I had coffee with another fan of Singapore Math this week and he loaned me some supplemental materials from his travels to Popular Books in Singapore. These two problems come from **Accelerated Learning Primary Mathematics** 3 by Ching Kheng Huat published in 1999.

The front page states:

In this book, “Accelerated Learning” fosters in pupils the ability to learn faster, to remember more and to think creatively.

The Ministry of Education has initiated IT in education for pupils. To make time for IT, pupils need to learn faster to cover the syllabus. And this requires ACCELERATED LEARNING – a new dimension in pedagogical skills. MOE has also emphasized the need to develop CREATIVE THINKING, which we have incorporated in this book.

The book has seven pages of “Infographic Images” at the beginning (visual dictionary of terms), then practice pages for 12 units. Each unit of six to seven pages has:

- two worked examples
- multiple choice practice
- short answer practice
- problem sums practice
- creative thinking problem (one or two)

Here are the Creative Thinking problems from the unit on fractions:

And a Creative Thinking problem from the unit on time:

It takes 4 h 15 min to repair 3 computer. Repairing a radio takes 47 minutes less that the time needed to repair a computer. If a worker works 9 hours a day, he needs to complete repairing 10 items that can include both computers and radios. How many computers can he repair if he needs to repair as many computers as possible?

**Do you feel that these problems will help students “develop creative thinking” ?
**

I neglected to mention that these problems are from the LEVEL 3 book!

I do think these kinds of problems assist with lateral thinking skills.

Should we assume those are semi-circles?

The word problem is fine, but by the time our kids get to high school, it takes ALOT of time to get them competent with dealing with them. I’ve done it and had to start with square one, super easy problems, and work up to problems at grade 9/10 level. Unfortunately there really isn’t time in the curriculum for that, so if I’m going to do that, I have to leave something else out. They will use every aversion technique ever invented to avoid doing them.

I think there are two factors that cause this. For some students, weak reading comprehension skills. For many students, they had elementary teachers who were afraid of word problems, didn’t know how to teach them, and their curricula let them get away with avoiding them.

I find the use of word problems throughout the Singapore Math materials meets those difficulties straight on.

Here’s the progression I think helps kids master math facts. First, basic multiplication & division are taught with numbers 1-5 & 10 in second grade. Then in third grade:

Double digit x single digit multiplication,

division,

then division w/remainder.

Afterthose have been taught thoroughly, then multiplying by 6 through 9 is introduced.The first practice is mult. by 6,

second practice is divide by 6,

third practice is divide by 6 w/ a remainder,

fourth lesson is applying multiplication & division by 6 in word problems.

The sequence follows a similar pattern for 7s, 8,s and 9s.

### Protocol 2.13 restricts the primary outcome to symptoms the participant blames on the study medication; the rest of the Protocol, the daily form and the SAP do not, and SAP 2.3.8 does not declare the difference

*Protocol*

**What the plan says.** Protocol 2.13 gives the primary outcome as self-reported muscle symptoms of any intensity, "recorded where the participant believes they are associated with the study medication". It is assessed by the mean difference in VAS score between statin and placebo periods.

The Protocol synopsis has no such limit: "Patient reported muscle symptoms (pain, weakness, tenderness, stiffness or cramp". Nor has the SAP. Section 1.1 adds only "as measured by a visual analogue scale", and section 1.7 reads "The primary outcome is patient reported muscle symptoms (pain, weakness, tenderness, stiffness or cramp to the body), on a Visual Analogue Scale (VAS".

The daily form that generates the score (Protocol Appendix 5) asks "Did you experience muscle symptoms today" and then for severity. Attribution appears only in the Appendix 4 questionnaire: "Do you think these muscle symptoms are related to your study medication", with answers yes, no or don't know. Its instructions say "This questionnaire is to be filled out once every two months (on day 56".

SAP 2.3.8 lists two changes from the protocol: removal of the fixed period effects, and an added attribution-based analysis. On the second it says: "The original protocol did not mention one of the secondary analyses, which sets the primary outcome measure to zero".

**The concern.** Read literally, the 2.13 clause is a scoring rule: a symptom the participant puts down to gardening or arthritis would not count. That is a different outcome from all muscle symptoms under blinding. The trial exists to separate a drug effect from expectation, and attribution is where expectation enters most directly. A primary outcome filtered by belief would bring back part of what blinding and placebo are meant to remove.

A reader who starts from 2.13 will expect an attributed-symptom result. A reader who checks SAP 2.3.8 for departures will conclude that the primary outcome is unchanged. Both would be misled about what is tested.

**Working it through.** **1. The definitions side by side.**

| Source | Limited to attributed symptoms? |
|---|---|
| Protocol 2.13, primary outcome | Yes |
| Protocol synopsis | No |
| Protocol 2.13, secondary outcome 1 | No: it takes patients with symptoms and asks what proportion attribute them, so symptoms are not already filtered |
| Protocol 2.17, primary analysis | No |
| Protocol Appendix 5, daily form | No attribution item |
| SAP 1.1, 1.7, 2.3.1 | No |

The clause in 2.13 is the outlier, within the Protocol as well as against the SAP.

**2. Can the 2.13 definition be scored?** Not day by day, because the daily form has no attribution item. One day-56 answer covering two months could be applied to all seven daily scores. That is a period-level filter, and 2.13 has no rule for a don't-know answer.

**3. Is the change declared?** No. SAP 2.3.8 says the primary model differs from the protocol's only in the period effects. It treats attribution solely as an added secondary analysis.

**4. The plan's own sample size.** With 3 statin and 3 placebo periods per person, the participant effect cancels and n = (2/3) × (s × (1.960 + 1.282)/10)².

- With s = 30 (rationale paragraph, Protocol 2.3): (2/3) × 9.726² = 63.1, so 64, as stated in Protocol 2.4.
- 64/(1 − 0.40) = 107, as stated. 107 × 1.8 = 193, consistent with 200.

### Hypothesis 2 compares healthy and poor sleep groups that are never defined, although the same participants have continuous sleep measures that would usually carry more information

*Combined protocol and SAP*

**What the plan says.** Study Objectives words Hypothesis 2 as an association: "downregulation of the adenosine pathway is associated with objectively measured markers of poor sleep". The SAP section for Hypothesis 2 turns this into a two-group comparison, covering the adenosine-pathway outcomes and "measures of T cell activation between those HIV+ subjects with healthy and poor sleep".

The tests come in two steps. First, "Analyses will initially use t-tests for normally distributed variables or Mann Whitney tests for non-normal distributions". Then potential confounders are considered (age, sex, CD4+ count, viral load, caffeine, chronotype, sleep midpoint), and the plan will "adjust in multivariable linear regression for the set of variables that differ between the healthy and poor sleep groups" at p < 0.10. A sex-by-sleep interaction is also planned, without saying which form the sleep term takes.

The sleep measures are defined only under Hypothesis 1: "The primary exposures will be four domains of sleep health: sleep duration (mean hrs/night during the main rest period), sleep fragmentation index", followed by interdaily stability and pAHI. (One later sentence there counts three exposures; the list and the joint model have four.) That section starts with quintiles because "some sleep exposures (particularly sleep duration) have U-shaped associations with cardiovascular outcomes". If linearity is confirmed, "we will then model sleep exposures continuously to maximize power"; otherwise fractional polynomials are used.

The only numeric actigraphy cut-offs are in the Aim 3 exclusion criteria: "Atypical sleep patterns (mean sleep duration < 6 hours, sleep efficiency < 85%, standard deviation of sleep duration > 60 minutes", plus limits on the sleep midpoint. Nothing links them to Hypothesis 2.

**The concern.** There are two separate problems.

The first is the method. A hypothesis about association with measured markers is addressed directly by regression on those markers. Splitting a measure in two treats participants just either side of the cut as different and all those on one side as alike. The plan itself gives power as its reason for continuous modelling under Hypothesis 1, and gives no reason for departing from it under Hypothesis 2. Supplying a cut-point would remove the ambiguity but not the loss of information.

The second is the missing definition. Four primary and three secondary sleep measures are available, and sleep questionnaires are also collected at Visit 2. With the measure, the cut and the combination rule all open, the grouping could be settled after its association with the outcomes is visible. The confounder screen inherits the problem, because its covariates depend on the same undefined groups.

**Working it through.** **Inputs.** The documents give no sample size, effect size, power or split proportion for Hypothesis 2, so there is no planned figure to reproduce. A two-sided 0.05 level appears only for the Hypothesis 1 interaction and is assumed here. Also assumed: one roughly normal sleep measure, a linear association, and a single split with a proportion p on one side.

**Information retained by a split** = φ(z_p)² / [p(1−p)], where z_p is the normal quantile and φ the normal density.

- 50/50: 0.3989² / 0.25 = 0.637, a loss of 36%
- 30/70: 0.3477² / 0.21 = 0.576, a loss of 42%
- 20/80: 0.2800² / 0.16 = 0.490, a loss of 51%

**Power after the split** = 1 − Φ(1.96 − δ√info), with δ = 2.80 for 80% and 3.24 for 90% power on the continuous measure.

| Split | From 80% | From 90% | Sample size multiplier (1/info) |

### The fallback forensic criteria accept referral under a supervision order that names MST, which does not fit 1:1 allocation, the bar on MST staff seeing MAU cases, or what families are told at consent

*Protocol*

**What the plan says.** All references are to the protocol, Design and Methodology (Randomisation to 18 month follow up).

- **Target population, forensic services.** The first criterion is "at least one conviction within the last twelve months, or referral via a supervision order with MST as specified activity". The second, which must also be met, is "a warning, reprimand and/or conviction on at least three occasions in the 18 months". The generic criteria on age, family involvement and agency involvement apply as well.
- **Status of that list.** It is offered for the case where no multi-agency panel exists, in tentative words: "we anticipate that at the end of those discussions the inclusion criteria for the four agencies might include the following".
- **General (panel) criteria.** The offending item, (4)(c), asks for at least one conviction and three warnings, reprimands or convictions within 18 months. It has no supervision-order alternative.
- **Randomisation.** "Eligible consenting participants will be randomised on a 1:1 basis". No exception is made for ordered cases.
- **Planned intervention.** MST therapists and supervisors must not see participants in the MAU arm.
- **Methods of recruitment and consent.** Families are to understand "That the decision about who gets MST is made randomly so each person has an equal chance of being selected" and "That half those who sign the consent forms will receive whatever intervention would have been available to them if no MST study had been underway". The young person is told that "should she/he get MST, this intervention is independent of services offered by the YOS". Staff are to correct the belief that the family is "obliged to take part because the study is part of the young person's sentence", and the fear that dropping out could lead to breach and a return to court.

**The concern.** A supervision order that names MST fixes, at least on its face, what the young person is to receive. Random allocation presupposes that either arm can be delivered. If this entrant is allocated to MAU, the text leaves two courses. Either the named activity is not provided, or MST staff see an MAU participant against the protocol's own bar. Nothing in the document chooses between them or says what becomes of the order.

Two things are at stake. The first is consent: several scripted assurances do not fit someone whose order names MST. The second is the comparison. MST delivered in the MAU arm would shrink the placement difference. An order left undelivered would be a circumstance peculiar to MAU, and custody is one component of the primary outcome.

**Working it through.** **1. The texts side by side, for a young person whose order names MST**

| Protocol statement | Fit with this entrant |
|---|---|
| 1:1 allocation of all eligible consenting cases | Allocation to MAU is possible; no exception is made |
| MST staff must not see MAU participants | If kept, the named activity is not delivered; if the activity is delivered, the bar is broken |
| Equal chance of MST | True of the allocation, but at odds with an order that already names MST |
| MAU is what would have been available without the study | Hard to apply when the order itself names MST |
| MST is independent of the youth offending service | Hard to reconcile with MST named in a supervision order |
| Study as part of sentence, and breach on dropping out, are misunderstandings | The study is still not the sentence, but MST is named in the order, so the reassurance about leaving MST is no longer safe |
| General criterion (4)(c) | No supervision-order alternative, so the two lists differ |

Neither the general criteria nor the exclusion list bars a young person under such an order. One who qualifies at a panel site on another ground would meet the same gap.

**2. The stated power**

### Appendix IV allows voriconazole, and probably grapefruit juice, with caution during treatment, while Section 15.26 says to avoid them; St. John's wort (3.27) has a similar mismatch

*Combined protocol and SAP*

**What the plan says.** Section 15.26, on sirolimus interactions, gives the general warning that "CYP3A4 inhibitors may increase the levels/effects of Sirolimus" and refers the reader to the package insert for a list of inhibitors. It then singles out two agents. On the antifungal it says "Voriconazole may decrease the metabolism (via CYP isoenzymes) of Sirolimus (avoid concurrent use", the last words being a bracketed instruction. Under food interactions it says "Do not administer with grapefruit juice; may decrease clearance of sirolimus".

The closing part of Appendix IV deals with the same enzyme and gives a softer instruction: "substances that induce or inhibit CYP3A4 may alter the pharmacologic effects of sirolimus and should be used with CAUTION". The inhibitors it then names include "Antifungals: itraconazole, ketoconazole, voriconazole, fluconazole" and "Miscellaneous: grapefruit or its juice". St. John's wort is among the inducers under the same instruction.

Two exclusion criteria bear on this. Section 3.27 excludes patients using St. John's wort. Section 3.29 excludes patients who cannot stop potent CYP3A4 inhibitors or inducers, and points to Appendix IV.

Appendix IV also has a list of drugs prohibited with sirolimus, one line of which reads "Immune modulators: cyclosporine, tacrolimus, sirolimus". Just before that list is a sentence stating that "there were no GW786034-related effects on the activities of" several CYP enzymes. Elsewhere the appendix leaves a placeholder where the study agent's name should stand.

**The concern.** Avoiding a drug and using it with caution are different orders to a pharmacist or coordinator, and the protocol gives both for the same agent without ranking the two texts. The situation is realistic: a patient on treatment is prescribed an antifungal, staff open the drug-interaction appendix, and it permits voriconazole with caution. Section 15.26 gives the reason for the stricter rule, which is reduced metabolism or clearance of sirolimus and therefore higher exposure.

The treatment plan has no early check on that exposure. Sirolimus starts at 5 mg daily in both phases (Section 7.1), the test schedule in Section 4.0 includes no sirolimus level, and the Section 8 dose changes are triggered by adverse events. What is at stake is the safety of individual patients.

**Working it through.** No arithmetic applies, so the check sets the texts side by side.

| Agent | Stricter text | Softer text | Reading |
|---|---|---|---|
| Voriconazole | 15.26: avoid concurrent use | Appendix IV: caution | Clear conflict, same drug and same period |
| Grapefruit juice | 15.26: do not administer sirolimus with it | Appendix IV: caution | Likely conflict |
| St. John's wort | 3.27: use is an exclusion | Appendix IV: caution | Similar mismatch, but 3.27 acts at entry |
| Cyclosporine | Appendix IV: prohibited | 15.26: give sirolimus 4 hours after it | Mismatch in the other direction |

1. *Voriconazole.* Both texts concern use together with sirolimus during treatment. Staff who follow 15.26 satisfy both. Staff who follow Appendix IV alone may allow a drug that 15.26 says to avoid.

Great Twitter conversation today on the topic of Word Problems:

@ColleenK: I think students who learning the model method of solving word problems (Singapore Math) do not have those misconceptions later.

@JackieB: I’ll defer to you on that, as I haven’t seen any h.s. students who’ve /used/ Singapore in previous courses. My problem is that…

…they get to me w/o this understanding. Looking at the cognitive level of what we’re “supposed” to teach – it makes no sense.

@Cassyt: School in NY is using 5th & 6th gr. Singapore to remediate 8th & 9th gr. Could a SM progression be designed for WP?…

…At least to get students beyond the fear of a WP?

@k8nowak: I spend at least a week with 9th graders building WP competence. Here: http://www.box.net/shared/k8psspom9t…

…Not claiming to have written these problems. Most/all copied from various sources. I teach them SM bar models.

@ColleenK: Anecdotal but students in my program who consistently use bar models can translate Alg wp (Dolciani) by gr 7…

…Elem students immersed in a focused by highly visual math program like SM would have the tools to handle HS wp.

1)24

2)

3) Max of computers:4

Mrs.Yeo bought some cakes for her class pupils. The girls received twice as many as the boys. there were an equal number if

girls and boys in her class. Each boy ate 4/7 of a cake and they finished all the cakes that were given to them. Each girl

ate 1/3 of a cake and they had 8 1/2 cakes left. How many cakes did mrs.yew buy?.

There are some crystal and glass marbles in a pouch. If 3 crystal marbles are removed from the pouch, the number of crystal marbles left will be 1/6 of the glass marbles left. If 5 glass marbles are removed from the pouch, the number of crystal marbles left will be 1/4 of the glass marbles left. How many marbles are there in the pouch at first.

4 Children shared a box of chocolate bars. The first child took 1/2 of the total number of bars of chocolate and 1/2 of a chocolate bar. The second child took 1/2 of the remaining bars and 1/2 of a chocolate bar. The third child took 1/2 of the remaining bars and 1/2 of a cholocate bar. The fourth child took the remaining 7 boxes.

a)How many bars of chocolate did the third child get.

b)How many bars of chocolate were there ?.